Deb

    Liked by 1 person

  2. Loved the title and the message because I’m with you on email although I have the same issue with younger family members. I don’t mind texting and do frequently, but I can’t tell you how many times I’ve sent a message before I was finished, hit the / for the . or just hit the wrong keys with my old thumbs that were trainer to hit a space bar. One other thing about email is that I can write something, let it sit, and go back to it in case it needs to be ‘adjusted.’ So, I’ll continue to look for you in the email inbox and smile when I see you there. 🙂

    Liked by 1 person

  3. My kids were born in 1983 and 1988. As far as I know, they may use email for work, but never to communicate with others in their personal lives. Dan’s son doesn’t email either, as far as I know. However, at least for us, they feel no urgency to respond to texts quickly. They’ll respond, but it may be 10 minutes, a hour or more, even days. I probably have gotten away from email a bit, too. Now, when I text someone, Dan will almost always say, “Why don’t you just call them?” And I tell him he is showing his age! As far as handwritten letters, these may be headed to museums soon! Now, I do have to admit, when I do receive a personal email, I feel happy, and I do respond by email.

    Liked by 1 person

  4. Hi. Like you, I have no problem with email. I do text messages with some people, because they seem to keep a closer eye on their text messages than they do on their emails. But I prefer emails myself. As for writing pretty long letters on paper and mailing them, I do that maybe once a year on average. See ya.

    Liked by 1 person

  5. I am gob-smacked! I knew that the younger folk didn’t care for voice-to-voice communication. But email? Say it isn’t so! I ❤ email!

    Interestingly, I had a thought today about condolence cards – a Facebook friend announced her brother's passing. We all clicked the appropriate emoji and shared our sympathies. And I thought, That's it, isn't it. No one will write a card, will they? I know I won't.

    Not sure what I think about all of this. But I do know I enjoyed this post!

    Liked by 1 person

    1. Thanks, Maggie! Yeah ’tis true the younger folk will do anything to avoid having to have a conversation. I’m not sure I understand that.

      Re: your Facebook anecdote. Yep, no one is going to send anything. It was all done digitally. For a death? Geez.

      Liked by 1 person

  6. Fabulous post, Marty. I’m with you all the way. I use email incessantly. I text with a few people, but don’t really get the advantage. Mind you, I use full words and sentences rather than the popular shorthand notation, and I think email’s better suited for that. Texts and emails come on the same devices and both make a sound when they arrive, so why texts are favored is beyond me. Young people can’t write letters; they aren’t taught to write in longhand! I wonder if they can write college essays using just abbreviations?!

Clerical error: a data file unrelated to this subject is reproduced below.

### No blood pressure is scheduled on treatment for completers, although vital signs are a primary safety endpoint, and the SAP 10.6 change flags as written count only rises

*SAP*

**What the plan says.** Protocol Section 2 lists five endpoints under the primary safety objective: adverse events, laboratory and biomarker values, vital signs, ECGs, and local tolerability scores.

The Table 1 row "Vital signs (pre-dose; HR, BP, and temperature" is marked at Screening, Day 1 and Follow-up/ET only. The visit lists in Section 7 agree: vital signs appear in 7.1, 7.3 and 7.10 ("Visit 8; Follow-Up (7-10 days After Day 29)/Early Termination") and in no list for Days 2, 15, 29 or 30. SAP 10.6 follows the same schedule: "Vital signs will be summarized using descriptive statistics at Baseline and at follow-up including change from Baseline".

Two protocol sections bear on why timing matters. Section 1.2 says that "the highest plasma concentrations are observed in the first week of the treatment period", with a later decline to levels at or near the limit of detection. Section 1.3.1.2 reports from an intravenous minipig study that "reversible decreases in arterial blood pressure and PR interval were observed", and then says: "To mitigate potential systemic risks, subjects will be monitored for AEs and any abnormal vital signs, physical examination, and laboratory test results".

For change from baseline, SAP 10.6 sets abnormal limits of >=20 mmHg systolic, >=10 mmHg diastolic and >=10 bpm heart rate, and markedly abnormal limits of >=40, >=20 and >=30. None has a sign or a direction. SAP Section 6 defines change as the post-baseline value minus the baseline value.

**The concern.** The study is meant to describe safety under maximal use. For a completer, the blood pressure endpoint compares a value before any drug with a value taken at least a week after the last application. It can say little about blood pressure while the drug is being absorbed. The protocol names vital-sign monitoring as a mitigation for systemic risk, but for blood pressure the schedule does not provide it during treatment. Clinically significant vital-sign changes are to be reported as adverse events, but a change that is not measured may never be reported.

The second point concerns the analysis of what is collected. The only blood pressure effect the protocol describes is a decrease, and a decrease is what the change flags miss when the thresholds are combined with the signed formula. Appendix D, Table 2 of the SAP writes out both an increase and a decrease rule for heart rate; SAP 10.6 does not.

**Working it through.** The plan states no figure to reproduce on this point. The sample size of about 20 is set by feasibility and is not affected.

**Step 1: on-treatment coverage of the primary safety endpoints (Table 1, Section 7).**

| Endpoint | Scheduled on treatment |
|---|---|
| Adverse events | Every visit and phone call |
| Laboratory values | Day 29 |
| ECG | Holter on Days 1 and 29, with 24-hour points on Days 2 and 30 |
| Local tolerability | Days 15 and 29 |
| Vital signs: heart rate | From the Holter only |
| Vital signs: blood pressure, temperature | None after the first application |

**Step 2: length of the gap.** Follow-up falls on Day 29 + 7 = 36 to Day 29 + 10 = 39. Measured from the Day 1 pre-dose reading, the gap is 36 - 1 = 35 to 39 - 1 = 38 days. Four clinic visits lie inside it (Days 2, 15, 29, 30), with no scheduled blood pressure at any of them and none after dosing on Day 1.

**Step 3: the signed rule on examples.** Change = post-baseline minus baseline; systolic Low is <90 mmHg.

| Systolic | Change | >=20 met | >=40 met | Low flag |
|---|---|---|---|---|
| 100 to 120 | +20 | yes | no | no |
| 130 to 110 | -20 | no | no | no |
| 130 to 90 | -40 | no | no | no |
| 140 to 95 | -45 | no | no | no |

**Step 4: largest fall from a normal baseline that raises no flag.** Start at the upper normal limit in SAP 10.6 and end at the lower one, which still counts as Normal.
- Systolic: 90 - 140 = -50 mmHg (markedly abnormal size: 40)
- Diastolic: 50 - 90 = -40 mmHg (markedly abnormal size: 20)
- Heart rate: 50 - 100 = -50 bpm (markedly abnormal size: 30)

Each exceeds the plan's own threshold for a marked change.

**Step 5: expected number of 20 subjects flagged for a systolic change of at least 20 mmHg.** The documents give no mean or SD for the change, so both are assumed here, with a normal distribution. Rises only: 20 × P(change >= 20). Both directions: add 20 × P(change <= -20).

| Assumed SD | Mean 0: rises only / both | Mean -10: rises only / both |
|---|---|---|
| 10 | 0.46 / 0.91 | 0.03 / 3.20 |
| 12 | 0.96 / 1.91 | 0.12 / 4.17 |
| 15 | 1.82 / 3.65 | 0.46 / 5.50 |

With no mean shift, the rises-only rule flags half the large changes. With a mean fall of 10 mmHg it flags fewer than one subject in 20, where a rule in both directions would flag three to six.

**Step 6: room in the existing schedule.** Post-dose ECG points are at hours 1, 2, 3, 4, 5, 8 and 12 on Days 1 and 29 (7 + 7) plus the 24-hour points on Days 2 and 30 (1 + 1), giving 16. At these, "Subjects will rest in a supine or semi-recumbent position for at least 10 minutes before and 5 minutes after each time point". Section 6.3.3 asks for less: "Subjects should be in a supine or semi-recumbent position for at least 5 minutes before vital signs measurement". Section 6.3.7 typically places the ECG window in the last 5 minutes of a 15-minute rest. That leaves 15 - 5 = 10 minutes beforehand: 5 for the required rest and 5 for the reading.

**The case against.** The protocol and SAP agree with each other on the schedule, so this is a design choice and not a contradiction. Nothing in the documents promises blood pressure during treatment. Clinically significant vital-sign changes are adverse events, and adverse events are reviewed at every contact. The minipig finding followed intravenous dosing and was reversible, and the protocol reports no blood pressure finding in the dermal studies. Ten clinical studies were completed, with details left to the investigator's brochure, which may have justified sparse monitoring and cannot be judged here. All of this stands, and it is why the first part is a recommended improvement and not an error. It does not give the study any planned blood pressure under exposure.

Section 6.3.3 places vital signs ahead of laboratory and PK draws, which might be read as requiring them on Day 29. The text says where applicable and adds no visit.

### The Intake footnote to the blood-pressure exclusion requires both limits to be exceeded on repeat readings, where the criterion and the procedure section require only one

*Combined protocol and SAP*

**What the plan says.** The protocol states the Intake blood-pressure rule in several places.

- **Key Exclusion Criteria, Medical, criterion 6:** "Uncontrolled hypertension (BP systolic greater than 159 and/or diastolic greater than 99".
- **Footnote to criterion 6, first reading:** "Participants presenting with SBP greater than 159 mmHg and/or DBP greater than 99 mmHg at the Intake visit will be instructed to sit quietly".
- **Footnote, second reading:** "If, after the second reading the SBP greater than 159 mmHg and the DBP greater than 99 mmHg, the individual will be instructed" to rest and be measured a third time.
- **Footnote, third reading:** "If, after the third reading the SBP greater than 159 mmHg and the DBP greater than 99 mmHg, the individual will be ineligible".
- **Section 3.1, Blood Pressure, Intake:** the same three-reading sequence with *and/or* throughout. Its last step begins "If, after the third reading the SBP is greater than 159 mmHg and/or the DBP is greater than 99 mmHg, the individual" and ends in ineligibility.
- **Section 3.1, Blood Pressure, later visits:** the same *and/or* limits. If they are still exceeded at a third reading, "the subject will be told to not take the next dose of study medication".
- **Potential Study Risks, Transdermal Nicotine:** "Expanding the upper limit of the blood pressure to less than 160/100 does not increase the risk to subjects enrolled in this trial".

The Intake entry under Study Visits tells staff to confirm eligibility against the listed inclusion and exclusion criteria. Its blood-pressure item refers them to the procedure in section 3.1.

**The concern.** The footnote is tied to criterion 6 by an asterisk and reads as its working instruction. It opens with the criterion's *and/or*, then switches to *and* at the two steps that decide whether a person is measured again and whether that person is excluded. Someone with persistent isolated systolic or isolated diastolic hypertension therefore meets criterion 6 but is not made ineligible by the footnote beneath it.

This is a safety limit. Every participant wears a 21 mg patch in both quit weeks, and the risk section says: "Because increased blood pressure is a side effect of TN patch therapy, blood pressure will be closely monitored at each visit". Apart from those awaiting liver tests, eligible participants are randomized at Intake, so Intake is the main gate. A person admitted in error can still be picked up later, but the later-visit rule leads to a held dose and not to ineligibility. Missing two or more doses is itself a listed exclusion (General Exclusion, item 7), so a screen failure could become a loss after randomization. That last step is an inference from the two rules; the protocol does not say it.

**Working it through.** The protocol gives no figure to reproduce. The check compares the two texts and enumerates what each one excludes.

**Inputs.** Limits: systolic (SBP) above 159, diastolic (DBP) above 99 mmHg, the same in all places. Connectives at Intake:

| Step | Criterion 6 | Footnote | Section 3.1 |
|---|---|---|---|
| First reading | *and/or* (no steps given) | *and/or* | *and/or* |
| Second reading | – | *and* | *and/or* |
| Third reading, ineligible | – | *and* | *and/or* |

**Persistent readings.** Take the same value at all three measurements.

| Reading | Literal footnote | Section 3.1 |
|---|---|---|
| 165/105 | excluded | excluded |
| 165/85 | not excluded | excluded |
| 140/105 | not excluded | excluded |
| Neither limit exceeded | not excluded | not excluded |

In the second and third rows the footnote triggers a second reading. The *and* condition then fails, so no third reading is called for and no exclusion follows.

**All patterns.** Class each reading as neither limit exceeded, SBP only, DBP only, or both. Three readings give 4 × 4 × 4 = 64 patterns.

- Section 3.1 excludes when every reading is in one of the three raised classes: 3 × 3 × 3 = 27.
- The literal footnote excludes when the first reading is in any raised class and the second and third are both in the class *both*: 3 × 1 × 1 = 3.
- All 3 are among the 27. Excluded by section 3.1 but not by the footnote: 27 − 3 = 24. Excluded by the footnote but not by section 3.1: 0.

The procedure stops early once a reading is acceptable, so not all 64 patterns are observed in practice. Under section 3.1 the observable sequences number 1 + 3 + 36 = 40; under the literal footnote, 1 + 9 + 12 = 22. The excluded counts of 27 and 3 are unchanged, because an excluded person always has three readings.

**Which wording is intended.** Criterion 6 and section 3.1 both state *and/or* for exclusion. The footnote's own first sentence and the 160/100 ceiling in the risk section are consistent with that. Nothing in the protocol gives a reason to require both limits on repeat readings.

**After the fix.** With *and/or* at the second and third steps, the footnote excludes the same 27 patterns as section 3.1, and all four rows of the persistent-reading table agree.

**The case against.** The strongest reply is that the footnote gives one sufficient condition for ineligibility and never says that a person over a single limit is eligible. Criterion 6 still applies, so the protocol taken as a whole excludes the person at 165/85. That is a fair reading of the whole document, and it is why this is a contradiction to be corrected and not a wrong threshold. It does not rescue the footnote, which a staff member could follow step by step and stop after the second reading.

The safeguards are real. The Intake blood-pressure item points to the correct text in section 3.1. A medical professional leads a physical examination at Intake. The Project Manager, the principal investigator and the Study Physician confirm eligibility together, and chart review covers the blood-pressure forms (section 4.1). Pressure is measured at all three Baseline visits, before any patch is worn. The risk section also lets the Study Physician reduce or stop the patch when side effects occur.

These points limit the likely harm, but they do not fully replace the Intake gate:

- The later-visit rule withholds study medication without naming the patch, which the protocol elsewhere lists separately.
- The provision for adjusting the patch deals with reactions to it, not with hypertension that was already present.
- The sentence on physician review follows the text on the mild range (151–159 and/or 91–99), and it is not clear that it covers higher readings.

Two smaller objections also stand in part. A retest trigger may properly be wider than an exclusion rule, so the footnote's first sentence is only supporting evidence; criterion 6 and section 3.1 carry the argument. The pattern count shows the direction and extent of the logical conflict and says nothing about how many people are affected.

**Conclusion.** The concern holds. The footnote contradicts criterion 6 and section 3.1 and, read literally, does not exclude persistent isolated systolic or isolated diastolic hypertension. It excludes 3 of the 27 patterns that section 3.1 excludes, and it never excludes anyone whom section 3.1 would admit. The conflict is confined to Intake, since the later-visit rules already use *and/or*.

Like

  7. Hi Marty,

    Interestingly, the same NYT article mentioned that Google Docs is a preferred tool by the under 30s. I have read a lot of complains about it as it is…cumbersome. It requires time….to log in…check the document, make changes…wow!

    All that aside and the predictable ageism that never fails to set “artificial” groups against each other…
    Communication “these days” has to be fast and immediate, so no one needs to “contemplate” or “ponder” or “revisit” or use some introspection…sent..done..what is next?

    It seems efficient.

    Writing emails to some people (not age related!) and hoping that they see more than the first paragraph is nearly impossible. Better to text and use only one item per text to account for the short attention span. Time consuming…and prone to mistakes…but OK I get it…email does not work for them ;). It gives them anxiety! I think there is a lot to unpack here….and I doubt that email is the sole guilty party here.

    Despite the above, I love text and DM for certain purposes, but won’t call it a “visit”. As a therapist I am very aware of how often misinterpreted text messages have caused high anxiety.

    FT and an old fashioned pre-covid in-person get together…that must be a waste of time for those who are so incredibly efficient.

    Good post…

    Elisabeth

    Liked by 1 person

    1. Oh, Elisabeth, you really hit the nail on the head when you conjecture that email is not the guilty party here. Indeed! I blame social media and perhaps the entertainment industry for the general lack of attention span now. There is a lack of contemplation for sure. Look at sitcoms on TV with the rapid-fire dialogue. I’m always struck at how on the old shows (Odd Couple, Dick Van Dyke, Mary Tyler Moore, All In The Family, etc) they would set up situational comedy with so much more time. A viewer could sit back and enjoy the elemental waiting period for the eventual joke. That’s gone now, or so it seems.

      I have a sister (older than me, btw) for whom I have to write VERY short messages. My paragraphs are always two sentences at most. Anything longer and I know she won’t read it all. Sigh.

      Interesting observation about Google Docs.

      Thanks for your insightful comments!

      Liked by 1 person

  8. So timely! My niece’s kids (my niece is my age) do not use email often. If I send them a message, it may take a few days before I hear back. I don’t understand it at all because for me texts are cumbersome even if I use voice recognition (which has trouble understanding me). I can type off an email, review it to make sure it says what I want and send in a lot less time than a text half the size. At least two of my stepkids (who are 50-ish) don’t respond to emails so I’m flummoxed as to how to get a hold of them. When their dad was ill, I sent an email out. One daughter never read it until another daughter talked to her a few days later. She told me to use her work email address as she “has to” keep on top of that one. I’m terrible with the phone. I can type out a message in a few minutes. If I call the person we have to go through the pleasantries and it will take at least a half hour. It’s hard to keep on top of all this. BTW my 15 year old granddaughters don’t appear to respond to anything at all. Maybe it’s just me they don’t respond to.

    Liked by 1 person